Remixed and Reimagined
Billie Holiday has been lauded along with Joni Mitchell, Judy Garland, and Aretha Franklin as one of the greatest female artists of the 20th Century. The appeal of Holiday was her pained and pinched vocals; she did not have a pretty voice, and the biggest part of her appeal laid in the rough edges of her whiskey-sour pipes.
Because one listens to Billie Holiday for emotional truth, it is a little disconcerting to think of Billie Holiday dance music. One needn’t worry, this album is not the kitschy mess of Ethel Merman’s disco record, nor is it a queerly camp album - like Liza Minnelli’s dance album with the Pet Shop Boys. Instead, the album is a collection of ultra-cool remixes of Holiday classics.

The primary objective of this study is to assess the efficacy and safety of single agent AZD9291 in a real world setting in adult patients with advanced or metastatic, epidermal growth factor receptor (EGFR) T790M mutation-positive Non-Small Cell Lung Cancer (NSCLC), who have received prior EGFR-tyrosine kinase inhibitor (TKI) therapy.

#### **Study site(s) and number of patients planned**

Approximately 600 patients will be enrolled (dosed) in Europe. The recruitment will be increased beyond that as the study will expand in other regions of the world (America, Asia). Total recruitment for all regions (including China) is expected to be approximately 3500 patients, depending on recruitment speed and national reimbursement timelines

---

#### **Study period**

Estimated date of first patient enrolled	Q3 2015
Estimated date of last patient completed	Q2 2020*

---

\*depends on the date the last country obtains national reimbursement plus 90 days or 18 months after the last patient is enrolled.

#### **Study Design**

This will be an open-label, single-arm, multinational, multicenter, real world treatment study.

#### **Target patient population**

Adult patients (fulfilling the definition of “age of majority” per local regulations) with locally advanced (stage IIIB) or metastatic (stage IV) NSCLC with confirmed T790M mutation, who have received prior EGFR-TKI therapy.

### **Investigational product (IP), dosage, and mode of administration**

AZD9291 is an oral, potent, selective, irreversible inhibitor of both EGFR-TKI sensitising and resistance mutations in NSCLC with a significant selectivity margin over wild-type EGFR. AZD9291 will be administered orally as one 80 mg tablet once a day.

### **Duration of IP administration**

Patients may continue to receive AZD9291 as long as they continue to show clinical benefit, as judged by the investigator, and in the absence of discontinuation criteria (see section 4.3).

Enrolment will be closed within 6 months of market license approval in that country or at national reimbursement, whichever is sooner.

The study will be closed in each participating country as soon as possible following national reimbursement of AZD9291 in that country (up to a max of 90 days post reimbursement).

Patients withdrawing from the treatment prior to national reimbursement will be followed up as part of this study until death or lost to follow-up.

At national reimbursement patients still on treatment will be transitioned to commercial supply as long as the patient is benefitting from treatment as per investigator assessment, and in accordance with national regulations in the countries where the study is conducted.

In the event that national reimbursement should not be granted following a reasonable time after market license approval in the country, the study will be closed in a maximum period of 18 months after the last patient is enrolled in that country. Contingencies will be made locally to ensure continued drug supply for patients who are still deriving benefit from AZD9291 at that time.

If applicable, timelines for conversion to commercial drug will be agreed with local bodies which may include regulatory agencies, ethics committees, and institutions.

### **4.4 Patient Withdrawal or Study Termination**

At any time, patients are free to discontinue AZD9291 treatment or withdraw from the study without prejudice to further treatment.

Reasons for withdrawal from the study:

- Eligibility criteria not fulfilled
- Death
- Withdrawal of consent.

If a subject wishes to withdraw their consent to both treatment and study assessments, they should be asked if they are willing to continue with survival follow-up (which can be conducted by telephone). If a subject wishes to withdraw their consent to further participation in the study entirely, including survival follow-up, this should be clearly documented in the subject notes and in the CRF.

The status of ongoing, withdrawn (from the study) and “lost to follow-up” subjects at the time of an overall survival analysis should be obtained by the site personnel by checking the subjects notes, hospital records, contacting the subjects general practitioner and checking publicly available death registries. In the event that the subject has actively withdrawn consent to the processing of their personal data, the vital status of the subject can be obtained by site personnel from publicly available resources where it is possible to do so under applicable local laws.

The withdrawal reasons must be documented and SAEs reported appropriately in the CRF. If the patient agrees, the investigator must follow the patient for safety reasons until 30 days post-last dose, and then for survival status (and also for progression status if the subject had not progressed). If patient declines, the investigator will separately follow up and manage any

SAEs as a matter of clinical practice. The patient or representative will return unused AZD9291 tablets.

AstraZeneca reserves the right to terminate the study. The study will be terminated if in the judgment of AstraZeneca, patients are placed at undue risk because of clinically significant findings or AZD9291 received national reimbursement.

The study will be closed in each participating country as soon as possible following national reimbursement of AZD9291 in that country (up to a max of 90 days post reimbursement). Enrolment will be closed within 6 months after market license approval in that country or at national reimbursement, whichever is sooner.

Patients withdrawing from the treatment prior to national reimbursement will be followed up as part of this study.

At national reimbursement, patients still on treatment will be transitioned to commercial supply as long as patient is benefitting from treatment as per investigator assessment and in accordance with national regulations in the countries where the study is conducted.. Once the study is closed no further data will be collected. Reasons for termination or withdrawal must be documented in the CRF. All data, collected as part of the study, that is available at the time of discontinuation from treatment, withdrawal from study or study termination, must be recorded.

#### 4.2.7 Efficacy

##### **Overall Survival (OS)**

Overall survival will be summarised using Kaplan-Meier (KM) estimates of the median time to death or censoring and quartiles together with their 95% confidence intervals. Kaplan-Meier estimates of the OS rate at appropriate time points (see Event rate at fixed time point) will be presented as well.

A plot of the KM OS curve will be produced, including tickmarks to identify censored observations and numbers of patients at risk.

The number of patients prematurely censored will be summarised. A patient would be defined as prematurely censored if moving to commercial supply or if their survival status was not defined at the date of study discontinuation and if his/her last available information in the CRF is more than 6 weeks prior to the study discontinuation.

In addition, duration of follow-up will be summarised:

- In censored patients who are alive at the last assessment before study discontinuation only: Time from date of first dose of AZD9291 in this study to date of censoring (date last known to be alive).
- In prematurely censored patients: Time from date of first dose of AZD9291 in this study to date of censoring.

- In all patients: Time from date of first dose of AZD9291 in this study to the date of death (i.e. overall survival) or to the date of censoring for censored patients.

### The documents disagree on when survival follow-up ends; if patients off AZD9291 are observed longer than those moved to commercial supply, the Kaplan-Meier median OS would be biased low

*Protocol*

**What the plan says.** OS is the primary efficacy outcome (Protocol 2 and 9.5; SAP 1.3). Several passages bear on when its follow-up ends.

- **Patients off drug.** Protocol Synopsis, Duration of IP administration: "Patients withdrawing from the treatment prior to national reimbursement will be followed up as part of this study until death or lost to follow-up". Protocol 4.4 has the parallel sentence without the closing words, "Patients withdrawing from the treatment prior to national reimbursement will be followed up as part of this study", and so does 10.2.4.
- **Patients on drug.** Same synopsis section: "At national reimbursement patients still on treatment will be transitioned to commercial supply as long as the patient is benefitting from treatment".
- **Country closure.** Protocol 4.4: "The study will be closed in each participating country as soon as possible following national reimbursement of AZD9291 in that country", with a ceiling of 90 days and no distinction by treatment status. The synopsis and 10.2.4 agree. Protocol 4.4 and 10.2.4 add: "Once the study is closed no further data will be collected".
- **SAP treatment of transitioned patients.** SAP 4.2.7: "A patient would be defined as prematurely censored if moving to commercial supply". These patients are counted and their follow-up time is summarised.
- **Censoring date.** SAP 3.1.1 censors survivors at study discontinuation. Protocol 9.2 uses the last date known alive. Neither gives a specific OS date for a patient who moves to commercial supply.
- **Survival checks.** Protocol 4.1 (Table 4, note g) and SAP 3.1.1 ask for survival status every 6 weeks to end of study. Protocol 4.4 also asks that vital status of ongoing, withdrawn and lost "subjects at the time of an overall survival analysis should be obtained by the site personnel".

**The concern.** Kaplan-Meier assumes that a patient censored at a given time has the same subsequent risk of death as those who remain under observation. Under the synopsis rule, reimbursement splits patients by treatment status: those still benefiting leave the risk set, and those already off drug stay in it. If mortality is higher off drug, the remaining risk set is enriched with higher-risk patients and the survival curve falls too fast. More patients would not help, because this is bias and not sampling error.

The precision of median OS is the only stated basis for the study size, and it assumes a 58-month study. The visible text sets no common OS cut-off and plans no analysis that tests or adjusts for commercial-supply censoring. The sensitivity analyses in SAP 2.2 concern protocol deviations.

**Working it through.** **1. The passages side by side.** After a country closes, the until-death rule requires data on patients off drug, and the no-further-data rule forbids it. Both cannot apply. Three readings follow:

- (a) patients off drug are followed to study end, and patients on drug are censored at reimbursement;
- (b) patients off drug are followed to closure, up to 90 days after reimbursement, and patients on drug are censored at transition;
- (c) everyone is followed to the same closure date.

If listeners have a hard time imagining Holiday’s earthy vocals couched in plush dance music, they’d be right; logic would dictate that an artist as gritty and real as Holiday would not fare well in a soundscape of synthesizers. The remixes that work best are not the ones that try to reinvent Billie Holiday as a dance diva, but the ones that attempt to reinterpret her tunes. While Tony Humphries’ vision of “But Beautiful” is sonically awesome, Holiday’s singing suffers in the dub-treatment. Better songs are “Summertime” and “He Ain’t Got Rhythm” that pull off the difficult task of placing Billie Holiday on the dance floor without making it a mess. For the most part the album works because the music covered is the rawer kind that finds itself in the headphones of urbane hipsters.